Pakistan’s GDP growth rate is projected to recover slightly, but inflation would jump upward substantially in the current fiscal year, says Asian Development Bank (ADB).
The Bank, in its latest report, “Asian Development Outlook Supplement,” noted that inflation in Pakistan is highest after Sri Lanka in the region.
The report further stated Pakistan’s inflation is marginally revised up for FY22 and substantially so for FY23. Headline inflation reached 21.3 percent in June 2022, up from 13.8 percent in May 2022. In addition to the effects of elevated global energy and food prices, the government’s efforts to revive the stalled International Monetary Fund (IMF) program have meant raising power tariffs and withdrawing subsidies in the oil and power sectors.
The Bank further stated that GDP growth in Pakistan is expected to moderate in FY22 (ended 30 June 2022) on fiscal tightening measures to manage growing demand pressures and contain external and fiscal imbalances. Growth is projected to recover slightly in FY23, supported by structural reforms.
In Afghanistan, sanctions and the freeze on international development assistance other than humanitarian aid have significantly constrained economic activity, the report informed.
It was further noted that headline inflation is at double-digit levels in most of the Caucasus and Central Asia, Mongolia in East Asia, Pakistan and Sri Lanka in South Asia, and the Lao People’s Democratic Republic (Lao PDR), and Myanmar in Southeast Asia. Inflation in India is at 7 percent, above the 2–6 percent target range of the Reserve Bank of India (RBI). But the headline and core inflation in the rest of developing Asia’s large economies remain manageable. Accordingly, inflation remains moderate on average and much lower than elsewhere in the world for the region as a whole.
The report also noted that many central banks have started hiking rates to curb inflation and safeguard financial stability. State Bank of Pakistan (SBP) has hiked the policy rate by 525 points from January-July after Sri Lanka with 950 points.
This supplement revises the growth forecasts for developing Asia from 5.2 percent to 4.6 percent for 2022 and from 5.3 percent to 5.2 percent for 2023, reflecting worsened economic prospects because of the Russia-Ukraine war, aggressive monetary tightening in advanced economies, and COVID-19 lockdowns in the People’s Republic of China (PRC).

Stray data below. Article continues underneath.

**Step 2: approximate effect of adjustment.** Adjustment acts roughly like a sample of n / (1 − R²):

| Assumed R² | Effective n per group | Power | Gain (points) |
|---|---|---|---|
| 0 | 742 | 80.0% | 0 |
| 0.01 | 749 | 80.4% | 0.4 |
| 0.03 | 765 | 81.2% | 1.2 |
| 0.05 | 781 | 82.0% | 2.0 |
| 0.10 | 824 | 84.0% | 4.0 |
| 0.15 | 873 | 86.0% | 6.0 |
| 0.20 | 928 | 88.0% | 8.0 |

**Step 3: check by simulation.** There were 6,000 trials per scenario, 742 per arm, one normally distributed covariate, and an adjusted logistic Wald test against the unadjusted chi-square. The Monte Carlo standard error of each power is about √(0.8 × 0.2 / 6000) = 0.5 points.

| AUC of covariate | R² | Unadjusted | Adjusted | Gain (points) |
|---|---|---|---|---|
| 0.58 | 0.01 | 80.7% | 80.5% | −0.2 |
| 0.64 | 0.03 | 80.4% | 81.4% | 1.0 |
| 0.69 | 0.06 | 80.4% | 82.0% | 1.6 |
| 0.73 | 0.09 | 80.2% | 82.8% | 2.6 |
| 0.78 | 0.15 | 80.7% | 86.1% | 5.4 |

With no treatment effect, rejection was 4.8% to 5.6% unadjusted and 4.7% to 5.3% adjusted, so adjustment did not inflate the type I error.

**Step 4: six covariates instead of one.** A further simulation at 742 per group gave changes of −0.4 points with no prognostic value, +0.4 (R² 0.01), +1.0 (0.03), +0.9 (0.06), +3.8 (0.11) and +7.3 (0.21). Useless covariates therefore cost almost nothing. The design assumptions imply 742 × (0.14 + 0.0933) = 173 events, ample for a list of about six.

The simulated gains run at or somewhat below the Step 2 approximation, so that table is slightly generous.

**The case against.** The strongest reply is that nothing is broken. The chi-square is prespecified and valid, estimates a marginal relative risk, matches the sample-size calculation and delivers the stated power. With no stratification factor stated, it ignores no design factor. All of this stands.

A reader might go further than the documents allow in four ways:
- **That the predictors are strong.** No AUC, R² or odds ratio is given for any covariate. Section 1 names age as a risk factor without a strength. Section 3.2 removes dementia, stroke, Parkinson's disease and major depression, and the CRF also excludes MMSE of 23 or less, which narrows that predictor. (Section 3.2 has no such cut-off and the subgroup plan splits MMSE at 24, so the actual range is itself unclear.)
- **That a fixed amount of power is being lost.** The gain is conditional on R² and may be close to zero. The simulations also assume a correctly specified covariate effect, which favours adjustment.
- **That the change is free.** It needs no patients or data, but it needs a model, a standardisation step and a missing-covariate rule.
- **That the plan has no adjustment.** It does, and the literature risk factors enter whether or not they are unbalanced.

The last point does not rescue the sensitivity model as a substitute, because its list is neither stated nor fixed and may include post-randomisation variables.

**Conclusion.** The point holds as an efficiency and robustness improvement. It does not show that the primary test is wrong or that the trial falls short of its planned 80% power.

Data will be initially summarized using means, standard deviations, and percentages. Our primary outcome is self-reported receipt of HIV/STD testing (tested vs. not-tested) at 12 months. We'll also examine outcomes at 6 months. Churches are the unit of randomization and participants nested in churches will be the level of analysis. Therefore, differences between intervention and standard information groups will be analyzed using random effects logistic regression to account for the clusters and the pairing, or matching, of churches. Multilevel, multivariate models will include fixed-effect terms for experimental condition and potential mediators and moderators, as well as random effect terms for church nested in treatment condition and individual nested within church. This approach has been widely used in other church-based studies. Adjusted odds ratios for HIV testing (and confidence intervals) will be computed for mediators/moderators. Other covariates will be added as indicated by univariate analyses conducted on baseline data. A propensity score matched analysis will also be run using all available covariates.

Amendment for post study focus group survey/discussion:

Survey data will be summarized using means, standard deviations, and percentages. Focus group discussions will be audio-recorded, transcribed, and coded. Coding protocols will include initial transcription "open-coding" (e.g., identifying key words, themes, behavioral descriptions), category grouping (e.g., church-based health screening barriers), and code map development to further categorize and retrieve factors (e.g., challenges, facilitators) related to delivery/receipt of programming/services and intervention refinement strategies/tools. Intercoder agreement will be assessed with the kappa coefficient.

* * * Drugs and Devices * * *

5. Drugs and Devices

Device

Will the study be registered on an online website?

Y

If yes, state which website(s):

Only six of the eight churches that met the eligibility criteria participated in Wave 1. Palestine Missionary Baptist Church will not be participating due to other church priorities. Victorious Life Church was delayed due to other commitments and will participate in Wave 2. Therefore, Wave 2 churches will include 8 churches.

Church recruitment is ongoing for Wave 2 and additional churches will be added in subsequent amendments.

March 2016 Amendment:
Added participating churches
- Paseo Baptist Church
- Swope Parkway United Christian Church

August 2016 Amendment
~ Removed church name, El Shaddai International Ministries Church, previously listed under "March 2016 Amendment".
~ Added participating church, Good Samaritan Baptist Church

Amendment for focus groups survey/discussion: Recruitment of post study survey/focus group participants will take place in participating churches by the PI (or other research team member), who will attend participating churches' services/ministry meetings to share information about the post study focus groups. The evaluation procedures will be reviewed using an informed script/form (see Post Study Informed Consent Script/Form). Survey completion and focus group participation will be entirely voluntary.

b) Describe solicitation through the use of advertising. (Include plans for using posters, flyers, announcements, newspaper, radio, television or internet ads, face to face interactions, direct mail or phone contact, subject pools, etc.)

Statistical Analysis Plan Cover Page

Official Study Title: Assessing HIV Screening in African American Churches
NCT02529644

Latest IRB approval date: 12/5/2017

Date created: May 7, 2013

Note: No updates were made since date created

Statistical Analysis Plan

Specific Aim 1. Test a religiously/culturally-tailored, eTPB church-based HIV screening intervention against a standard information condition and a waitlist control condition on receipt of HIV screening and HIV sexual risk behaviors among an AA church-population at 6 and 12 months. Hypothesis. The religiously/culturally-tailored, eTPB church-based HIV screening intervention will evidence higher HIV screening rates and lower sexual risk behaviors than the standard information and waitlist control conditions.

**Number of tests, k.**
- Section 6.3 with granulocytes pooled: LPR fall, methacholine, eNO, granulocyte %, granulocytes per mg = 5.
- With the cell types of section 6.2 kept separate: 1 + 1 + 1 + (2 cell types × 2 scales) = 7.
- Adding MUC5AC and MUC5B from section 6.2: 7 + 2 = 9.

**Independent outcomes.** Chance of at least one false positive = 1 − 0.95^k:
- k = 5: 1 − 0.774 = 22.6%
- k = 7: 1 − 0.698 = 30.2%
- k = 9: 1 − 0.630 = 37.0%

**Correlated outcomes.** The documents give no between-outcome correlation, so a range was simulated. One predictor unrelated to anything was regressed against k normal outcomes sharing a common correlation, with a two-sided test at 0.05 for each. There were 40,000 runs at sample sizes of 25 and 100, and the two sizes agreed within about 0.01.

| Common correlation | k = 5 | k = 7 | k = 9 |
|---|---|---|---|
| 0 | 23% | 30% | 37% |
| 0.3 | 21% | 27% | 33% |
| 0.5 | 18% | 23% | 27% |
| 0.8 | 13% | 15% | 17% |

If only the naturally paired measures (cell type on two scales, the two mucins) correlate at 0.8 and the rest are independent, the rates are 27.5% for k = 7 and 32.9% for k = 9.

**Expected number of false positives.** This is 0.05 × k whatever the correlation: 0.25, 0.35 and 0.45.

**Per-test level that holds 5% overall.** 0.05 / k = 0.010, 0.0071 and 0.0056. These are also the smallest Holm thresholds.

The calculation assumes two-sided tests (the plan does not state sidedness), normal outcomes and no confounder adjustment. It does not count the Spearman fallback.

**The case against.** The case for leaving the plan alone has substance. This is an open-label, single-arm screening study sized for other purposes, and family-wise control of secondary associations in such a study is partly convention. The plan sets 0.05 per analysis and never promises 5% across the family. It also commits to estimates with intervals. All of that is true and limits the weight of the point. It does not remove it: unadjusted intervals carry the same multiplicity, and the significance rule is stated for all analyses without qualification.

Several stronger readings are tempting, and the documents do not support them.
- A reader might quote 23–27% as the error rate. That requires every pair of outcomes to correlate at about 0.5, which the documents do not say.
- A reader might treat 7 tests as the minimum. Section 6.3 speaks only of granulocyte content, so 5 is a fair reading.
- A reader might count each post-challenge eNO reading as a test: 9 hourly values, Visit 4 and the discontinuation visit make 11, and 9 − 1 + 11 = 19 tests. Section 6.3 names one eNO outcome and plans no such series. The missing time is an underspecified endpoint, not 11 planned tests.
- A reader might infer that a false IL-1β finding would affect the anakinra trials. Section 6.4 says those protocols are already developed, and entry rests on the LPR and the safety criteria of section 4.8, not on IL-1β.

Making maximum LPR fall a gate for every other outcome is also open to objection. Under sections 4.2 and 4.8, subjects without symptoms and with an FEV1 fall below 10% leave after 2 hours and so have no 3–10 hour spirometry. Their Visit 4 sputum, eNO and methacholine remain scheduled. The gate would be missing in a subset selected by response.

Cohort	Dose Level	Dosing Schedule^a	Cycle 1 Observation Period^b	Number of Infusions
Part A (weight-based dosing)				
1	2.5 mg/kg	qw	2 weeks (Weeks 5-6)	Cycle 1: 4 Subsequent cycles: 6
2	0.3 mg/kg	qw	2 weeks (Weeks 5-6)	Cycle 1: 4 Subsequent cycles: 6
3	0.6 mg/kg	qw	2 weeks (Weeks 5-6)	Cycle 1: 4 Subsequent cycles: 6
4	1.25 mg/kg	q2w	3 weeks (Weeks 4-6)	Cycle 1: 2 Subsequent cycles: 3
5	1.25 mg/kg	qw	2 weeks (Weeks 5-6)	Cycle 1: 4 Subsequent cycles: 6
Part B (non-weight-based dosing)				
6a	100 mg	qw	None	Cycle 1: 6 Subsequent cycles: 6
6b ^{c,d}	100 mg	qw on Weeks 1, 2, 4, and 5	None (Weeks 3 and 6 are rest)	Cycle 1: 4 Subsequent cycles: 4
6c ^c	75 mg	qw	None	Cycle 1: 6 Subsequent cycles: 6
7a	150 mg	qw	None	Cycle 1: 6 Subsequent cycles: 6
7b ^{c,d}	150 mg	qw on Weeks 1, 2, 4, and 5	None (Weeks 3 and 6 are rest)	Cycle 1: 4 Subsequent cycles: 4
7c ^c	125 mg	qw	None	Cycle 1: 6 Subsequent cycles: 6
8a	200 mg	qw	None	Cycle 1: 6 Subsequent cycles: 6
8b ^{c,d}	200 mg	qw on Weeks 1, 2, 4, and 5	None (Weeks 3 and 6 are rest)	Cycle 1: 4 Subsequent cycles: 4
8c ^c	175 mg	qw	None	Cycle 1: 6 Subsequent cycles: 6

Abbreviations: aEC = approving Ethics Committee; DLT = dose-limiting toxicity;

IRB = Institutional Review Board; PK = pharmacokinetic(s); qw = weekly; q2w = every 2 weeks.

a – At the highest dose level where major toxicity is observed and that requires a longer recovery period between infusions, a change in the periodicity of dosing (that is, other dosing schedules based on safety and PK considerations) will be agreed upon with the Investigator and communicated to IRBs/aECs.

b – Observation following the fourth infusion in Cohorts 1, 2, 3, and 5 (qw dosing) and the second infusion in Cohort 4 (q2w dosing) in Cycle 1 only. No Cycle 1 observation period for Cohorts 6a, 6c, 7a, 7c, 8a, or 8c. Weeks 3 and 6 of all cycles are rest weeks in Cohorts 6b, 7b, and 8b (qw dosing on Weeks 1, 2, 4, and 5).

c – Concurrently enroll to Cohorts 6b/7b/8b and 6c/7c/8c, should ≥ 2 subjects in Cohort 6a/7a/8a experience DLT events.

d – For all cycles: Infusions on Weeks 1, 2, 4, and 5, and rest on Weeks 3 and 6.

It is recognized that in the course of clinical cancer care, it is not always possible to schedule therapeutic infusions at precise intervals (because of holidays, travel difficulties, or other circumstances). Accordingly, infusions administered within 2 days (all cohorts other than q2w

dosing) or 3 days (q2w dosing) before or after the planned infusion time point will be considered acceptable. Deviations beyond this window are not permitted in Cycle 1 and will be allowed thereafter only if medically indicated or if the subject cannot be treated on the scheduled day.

East Asia’s growth forecast is revised from 4.7 percent to 3.8 percent for 2022 due to downgraded 4.0 percent growth in the PRC and softening global demand. South Asia’s growth forecast is lowered from 7.0 percent to 6.5 percent for 2022 and from 7.4 percent to 7.1 percent for 2023 mainly due to the economic crisis in Sri Lanka and high inflation and associated monetary tightening in India.
The 2022 forecast for Southeast Asia is marginally upgraded from 4.9 percent to 5.0 percent as domestic demand benefits from the continued lifting of COVID-19 mobility restrictions and the reopening of borders in some economies in the subregion.
The Caucasus and Central Asia’s growth prospects are raised from 3.6 percent to 3.8 percent for 2022 and from 4.0 percent to 4.1 percent for 2023, as some economies have withstood the economic fallout from the war in Ukraine better than expected.
This year’s growth prospects for the Pacific are revised up, from 3.9 percent to 4.7 percent, reflecting the stronger-than-expected rebound in tourism in Fiji.
The inflation forecast for developing Asia is raised from 3.7 percent to 4.2 percent for 2022 and from 3.1 percent to 3.5 percent for 2023 due to higher fuel and food prices. Inflation pressures in the region are, however, less than elsewhere in the world.
Although COVID-19 persists, driven by Omicron subvariants, the pandemic has significantly abated, with global daily cases declining from 1.2 million when Asian Development Outlook 2022 (ADO 2022) was published in early April to 738,000 at the end of June. That decline has been even more marked in developing Asia, which saw daily new cases fall from 384,000 to 82,000 in the same period. This decline, combined with continued progress in vaccination, has allowed many economies in the region to further ease COVID-19 restrictions.
The People’s Republic of China (PRC), however, is the notable exception to this pattern. Its adherence to a zero-COVID strategy in response to renewed outbreaks early in 2022 triggered the reimposition of strict lockdowns. The export performance of developing Asia’s economies remained solid in the first 5 months of 2022.
Although the PRC’s exports fell in April on the lockdowns, they have since rebounded as restrictions were eased. With many economies in the region increasingly choosing to live with the virus and reopening, economic activity continued to expand in the first half of 2022—with the notable exception of the PRC.